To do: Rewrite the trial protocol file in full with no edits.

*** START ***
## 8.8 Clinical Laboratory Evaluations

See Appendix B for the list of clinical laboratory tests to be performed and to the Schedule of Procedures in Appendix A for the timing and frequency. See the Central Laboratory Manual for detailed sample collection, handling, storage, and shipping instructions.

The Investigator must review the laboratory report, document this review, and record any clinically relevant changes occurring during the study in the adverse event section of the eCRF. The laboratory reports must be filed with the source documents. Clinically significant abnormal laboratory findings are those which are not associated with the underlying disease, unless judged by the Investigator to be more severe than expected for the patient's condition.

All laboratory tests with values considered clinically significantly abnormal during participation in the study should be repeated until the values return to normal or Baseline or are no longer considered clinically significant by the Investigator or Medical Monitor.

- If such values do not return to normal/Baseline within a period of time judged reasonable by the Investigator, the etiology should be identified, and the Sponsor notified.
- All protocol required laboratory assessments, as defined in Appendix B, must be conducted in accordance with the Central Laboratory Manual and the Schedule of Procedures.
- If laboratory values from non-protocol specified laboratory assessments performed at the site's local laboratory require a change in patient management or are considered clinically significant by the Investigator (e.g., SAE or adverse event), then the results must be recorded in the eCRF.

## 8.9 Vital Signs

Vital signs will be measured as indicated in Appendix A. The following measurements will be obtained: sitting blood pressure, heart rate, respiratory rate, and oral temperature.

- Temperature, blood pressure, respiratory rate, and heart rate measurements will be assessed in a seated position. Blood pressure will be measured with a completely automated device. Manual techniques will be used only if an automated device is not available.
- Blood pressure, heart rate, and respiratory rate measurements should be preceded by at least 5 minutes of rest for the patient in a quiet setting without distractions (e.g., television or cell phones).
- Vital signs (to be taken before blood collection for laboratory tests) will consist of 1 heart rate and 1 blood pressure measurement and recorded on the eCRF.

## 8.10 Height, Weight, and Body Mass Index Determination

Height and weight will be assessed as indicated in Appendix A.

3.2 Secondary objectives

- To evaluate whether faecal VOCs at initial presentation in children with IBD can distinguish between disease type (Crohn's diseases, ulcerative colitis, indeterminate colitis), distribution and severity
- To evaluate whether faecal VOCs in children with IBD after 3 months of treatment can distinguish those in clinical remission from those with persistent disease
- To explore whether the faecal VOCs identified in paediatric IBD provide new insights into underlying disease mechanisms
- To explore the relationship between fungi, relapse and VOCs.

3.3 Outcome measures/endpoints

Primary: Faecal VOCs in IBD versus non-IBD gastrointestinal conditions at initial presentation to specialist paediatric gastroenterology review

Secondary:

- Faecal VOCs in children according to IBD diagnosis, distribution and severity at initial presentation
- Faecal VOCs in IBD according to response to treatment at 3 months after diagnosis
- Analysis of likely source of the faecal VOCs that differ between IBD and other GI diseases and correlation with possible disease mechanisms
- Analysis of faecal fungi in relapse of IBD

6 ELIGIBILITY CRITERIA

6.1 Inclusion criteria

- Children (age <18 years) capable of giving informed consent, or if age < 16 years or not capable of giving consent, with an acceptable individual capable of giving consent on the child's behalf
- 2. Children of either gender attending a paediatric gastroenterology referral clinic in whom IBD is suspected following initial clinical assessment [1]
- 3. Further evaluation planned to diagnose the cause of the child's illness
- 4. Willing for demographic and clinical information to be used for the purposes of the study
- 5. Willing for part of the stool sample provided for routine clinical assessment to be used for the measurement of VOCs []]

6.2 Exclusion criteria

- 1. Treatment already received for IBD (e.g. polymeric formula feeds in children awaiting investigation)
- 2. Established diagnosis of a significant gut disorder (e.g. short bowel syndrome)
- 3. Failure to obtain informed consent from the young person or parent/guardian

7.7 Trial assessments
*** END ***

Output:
## 8.8 Clinical Laboratory Evaluations

See Appendix B for the list of clinical laboratory tests to be performed and to the Schedule of Procedures in Appendix A for the timing and frequency. See the Central Laboratory Manual for detailed sample collection, handling, storage, and shipping instructions.

The Investigator must review the laboratory report, document this review, and record any clinically relevant changes occurring during the study in the adverse event section of the eCRF. The laboratory reports must be filed with the source documents. Clinically significant abnormal laboratory findings are those which are not associated with the underlying disease, unless judged by the Investigator to be more severe than expected for the patient's condition.

All laboratory tests with values considered clinically significantly abnormal during participation in the study should be repeated until the values return to normal or Baseline or are no longer considered clinically significant by the Investigator or Medical Monitor.

- If such values do not return to normal/Baseline within a period of time judged reasonable by the Investigator, the etiology should be identified, and the Sponsor notified.
- All protocol required laboratory assessments, as defined in Appendix B, must be conducted in accordance with the Central Laboratory Manual and the Schedule of Procedures.
- If laboratory values from non-protocol specified laboratory assessments performed at the site's local laboratory require a change in patient management or are considered clinically significant by the Investigator (e.g., SAE or adverse event), then the results must be recorded in the eCRF.

## 8.9 Vital Signs

Vital signs will be measured as indicated in Appendix A. The following measurements will be obtained: sitting blood pressure, heart rate, respiratory rate, and oral temperature.

- Temperature, blood pressure, respiratory rate, and heart rate measurements will be assessed in a seated position. Blood pressure will be measured with a completely automated device. Manual techniques will be used only if an automated device is not available.
- Blood pressure, heart rate, and respiratory rate measurements should be preceded by at least 5 minutes of rest for the patient in a quiet setting without distractions (e.g., television or cell phones).
- Vital signs (to be taken before blood collection for laboratory tests) will consist of 1 heart rate and 1 blood pressure measurement and recorded on the eCRF.

## 8.10 Height, Weight, and Body Mass Index Determination

Height and weight will be assessed as indicated in Appendix A.

3.2 Secondary objectives

- To evaluate whether faecal VOCs at initial presentation in children with IBD can distinguish between disease type (Crohn's diseases, ulcerative colitis, indeterminate colitis), distribution and severity
- To evaluate whether faecal VOCs in children with IBD after 3 months of treatment can distinguish those in clinical remission from those with persistent disease
- To explore whether the faecal VOCs identified in paediatric IBD provide new insights into underlying disease mechanisms
- To explore the relationship between fungi, relapse and VOCs.

3.3 Outcome measures/endpoints

Primary: Faecal VOCs in IBD versus non-IBD gastrointestinal conditions at initial presentation to specialist paediatric gastroenterology review

Secondary:

- Faecal VOCs in children according to IBD diagnosis, distribution and severity at initial presentation
- Faecal VOCs in IBD according to response to treatment at 3 months after diagnosis
- Analysis of likely source of the faecal VOCs that differ between IBD and other GI diseases and correlation with possible disease mechanisms
- Analysis of faecal fungi in relapse of IBD

6 ELIGIBILITY CRITERIA

6.1 Inclusion criteria

- Children (age <18 years) capable of giving informed consent, or if age < 16 years or not capable of giving consent, with an acceptable individual capable of giving consent on the child's behalf
- 2. Children of either gender attending a paediatric gastroenterology referral clinic in whom IBD is suspected following initial clinical assessment [1]
- 3. Further evaluation planned to diagnose the cause of the child's illness
- 4. Willing for demographic and clinical information to be used for the purposes of the study
- 5. Willing for part of the stool sample provided for routine clinical assessment to be used for the measurement of VOCs []]

6.2 Exclusion criteria

- 1. Treatment already received for IBD (e.g. polymeric formula feeds in children awaiting investigation)
- 2. Established diagnosis of a significant gut disorder (e.g. short bowel syndrome)
- 3. Failure to obtain informed consent from the young person or parent/guardian

7.7 Trial assessments